Front Pharmacol. 2021 Aug 11;12:726643. doi: 10.3389/fphar.2021.726643. eCollection 2021.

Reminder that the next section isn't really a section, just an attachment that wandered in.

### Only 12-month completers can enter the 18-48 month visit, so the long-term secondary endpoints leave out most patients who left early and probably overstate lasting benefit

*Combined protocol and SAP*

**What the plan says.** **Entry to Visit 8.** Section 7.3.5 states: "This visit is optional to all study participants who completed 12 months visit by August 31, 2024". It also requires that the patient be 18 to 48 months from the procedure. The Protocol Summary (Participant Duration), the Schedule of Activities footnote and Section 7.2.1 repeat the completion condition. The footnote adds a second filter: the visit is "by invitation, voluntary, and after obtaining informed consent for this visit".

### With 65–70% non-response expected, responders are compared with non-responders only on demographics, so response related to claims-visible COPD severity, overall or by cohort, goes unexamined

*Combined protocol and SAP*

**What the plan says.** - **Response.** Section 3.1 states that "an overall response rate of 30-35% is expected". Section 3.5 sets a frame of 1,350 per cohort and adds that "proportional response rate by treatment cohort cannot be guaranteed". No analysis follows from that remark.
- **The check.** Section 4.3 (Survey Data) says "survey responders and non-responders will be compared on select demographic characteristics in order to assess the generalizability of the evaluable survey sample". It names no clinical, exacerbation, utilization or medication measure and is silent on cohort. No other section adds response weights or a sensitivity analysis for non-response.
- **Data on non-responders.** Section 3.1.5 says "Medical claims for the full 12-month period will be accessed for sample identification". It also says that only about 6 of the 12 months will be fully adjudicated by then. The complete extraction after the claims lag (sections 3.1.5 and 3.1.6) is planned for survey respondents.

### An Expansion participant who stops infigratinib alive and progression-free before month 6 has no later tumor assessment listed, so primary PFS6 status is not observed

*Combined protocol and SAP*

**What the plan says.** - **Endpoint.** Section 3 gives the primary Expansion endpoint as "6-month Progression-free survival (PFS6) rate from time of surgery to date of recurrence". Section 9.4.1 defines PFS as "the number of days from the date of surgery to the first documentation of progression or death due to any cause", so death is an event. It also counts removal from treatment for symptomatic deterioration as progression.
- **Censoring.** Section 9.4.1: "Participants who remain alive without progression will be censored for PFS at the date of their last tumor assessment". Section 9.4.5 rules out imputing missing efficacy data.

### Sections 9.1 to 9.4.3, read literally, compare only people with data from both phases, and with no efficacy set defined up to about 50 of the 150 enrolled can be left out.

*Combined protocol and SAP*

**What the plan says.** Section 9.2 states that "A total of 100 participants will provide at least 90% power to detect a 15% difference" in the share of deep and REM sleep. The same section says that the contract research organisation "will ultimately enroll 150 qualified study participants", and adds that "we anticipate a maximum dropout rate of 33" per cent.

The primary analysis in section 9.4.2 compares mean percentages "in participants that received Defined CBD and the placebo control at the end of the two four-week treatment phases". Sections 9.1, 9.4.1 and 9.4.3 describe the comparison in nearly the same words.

Background and Objectives: Self-medication with over-the-counter (OTC) medicines is becoming an increasingly popular practice around the world. The global prevalence rate of self-medication ranges from 11.2% to 93.7%, depending on the target population and country. However, there is a lack of data on the prevalence and practices of self-medication among the working-age population, particularly in Thailand metropolitan areas. The current study describes the prevalence of self-medication practices, adverse drug reactions and severity, reasons for self-medication, and basic medication knowledge among people of working age in metropolitan areas in Thailand. Methods: We conducted an online cross-sectional study between December 2020 and January 2021. Descriptive statistics were used to analyze self-medication data. A chi-square test was used to assess the association between self-medication and sociodemographic characteristics. Results: This study found high prevalence of self-medication among the working-age population in metropolitan areas of Thailand (88.2%). The most commonly used drug groups were NSAIDs (34.8%) and antibiotics (30.2%). Minor illness and easy access to pharmacies were the most common reasons for self-medication. Almost half of the participants' illnesses (42.6%) for which they self-medicated were not always completely cured, necessitating treatment at a hospital or clinic. Although only a small number of participants (ranged from 0.6 to 6.6%) experienced adverse drug reactions as a result of self-medication, some had severe symptoms that disrupted their daily lives or required hospitalization. In terms of basic medication knowledge, we discovered that study participants misunderstood some antibiotic drug concepts. Conclusions: According to the study findings, it is recommended that more information about the risks of self-medication, drug adverse reactions, antibiotic stewardship, more supervision of the prohibition of over-the-counter drugs and selling practices, and adequate facilities for peoples access to medical services be provided at the policy level.